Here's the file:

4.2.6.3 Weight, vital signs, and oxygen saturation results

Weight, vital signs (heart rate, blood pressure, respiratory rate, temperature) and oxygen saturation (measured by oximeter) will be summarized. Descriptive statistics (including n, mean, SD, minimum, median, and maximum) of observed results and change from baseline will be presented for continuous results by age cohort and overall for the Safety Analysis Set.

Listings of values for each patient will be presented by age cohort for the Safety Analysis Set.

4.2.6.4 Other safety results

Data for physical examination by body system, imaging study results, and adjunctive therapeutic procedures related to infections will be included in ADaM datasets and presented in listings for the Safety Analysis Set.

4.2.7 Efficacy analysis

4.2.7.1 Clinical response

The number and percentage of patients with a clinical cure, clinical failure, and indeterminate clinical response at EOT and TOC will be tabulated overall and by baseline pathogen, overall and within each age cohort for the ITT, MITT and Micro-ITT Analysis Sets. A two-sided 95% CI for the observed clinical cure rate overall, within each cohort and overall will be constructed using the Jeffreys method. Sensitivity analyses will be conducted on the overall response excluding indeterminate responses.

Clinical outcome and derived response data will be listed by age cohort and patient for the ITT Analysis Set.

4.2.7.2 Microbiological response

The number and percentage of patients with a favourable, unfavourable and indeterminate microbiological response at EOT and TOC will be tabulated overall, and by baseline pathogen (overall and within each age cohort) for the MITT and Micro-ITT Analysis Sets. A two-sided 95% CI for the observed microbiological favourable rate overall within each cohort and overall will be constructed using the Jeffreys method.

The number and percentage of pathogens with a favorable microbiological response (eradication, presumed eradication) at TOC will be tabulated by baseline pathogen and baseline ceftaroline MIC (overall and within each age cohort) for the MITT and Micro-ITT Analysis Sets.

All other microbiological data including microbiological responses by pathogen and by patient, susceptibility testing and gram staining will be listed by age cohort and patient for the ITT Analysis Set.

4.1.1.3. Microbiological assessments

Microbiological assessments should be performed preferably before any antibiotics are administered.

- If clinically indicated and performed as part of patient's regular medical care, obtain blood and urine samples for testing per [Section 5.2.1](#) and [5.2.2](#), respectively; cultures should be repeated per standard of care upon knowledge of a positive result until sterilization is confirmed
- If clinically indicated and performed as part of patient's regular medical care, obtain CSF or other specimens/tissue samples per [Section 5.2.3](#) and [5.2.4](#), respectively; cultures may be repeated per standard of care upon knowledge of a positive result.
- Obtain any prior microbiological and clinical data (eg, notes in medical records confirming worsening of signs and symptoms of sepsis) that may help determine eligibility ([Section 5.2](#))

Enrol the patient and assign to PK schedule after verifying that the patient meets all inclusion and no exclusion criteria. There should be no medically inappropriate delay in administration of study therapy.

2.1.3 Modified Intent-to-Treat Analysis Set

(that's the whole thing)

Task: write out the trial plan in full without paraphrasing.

4.2.6.3 Weight, vital signs, and oxygen saturation results

Weight, vital signs (heart rate, blood pressure, respiratory rate, temperature) and oxygen saturation (measured by oximeter) will be summarized. Descriptive statistics (including n, mean, SD, minimum, median, and maximum) of observed results and change from baseline will be presented for continuous results by age cohort and overall for the Safety Analysis Set.

Listings of values for each patient will be presented by age cohort for the Safety Analysis Set.

4.2.6.4 Other safety results

Data for physical examination by body system, imaging study results, and adjunctive therapeutic procedures related to infections will be included in ADaM datasets and presented in listings for the Safety Analysis Set.

4.2.7 Efficacy analysis

4.2.7.1 Clinical response

The number and percentage of patients with a clinical cure, clinical failure, and indeterminate clinical response at EOT and TOC will be tabulated overall and by baseline pathogen, overall and within each age cohort for the ITT, MITT and Micro-ITT Analysis Sets. A two-sided 95% CI for the observed clinical cure rate overall, within each cohort and overall will be constructed using the Jeffreys method. Sensitivity analyses will be conducted on the overall response excluding indeterminate responses.

Clinical outcome and derived response data will be listed by age cohort and patient for the ITT Analysis Set.

4.2.7.2 Microbiological response

The number and percentage of patients with a favourable, unfavourable and indeterminate microbiological response at EOT and TOC will be tabulated overall, and by baseline pathogen (overall and within each age cohort) for the MITT and Micro-ITT Analysis Sets. A two-sided 95% CI for the observed microbiological favourable rate overall within each cohort and overall will be constructed using the Jeffreys method.

The number and percentage of pathogens with a favorable microbiological response (eradication, presumed eradication) at TOC will be tabulated by baseline pathogen and baseline ceftaroline MIC (overall and within each age cohort) for the MITT and Micro-ITT Analysis Sets.

All other microbiological data including microbiological responses by pathogen and by patient, susceptibility testing and gram staining will be listed by age cohort and patient for the ITT Analysis Set.

4.1.1.3. Microbiological assessments

Microbiological assessments should be performed preferably before any antibiotics are administered.

- If clinically indicated and performed as part of patient's regular medical care, obtain blood and urine samples for testing per [Section 5.2.1](#) and [5.2.2](#), respectively; cultures should be repeated per standard of care upon knowledge of a positive result until sterilization is confirmed
- If clinically indicated and performed as part of patient's regular medical care, obtain CSF or other specimens/tissue samples per [Section 5.2.3](#) and [5.2.4](#), respectively; cultures may be repeated per standard of care upon knowledge of a positive result.
- Obtain any prior microbiological and clinical data (eg, notes in medical records confirming worsening of signs and symptoms of sepsis) that may help determine eligibility ([Section 5.2](#))

Enrol the patient and assign to PK schedule after verifying that the patient meets all inclusion and no exclusion criteria. There should be no medically inappropriate delay in administration of study therapy.

2.1.3 Modified Intent-to-Treat Analysis Set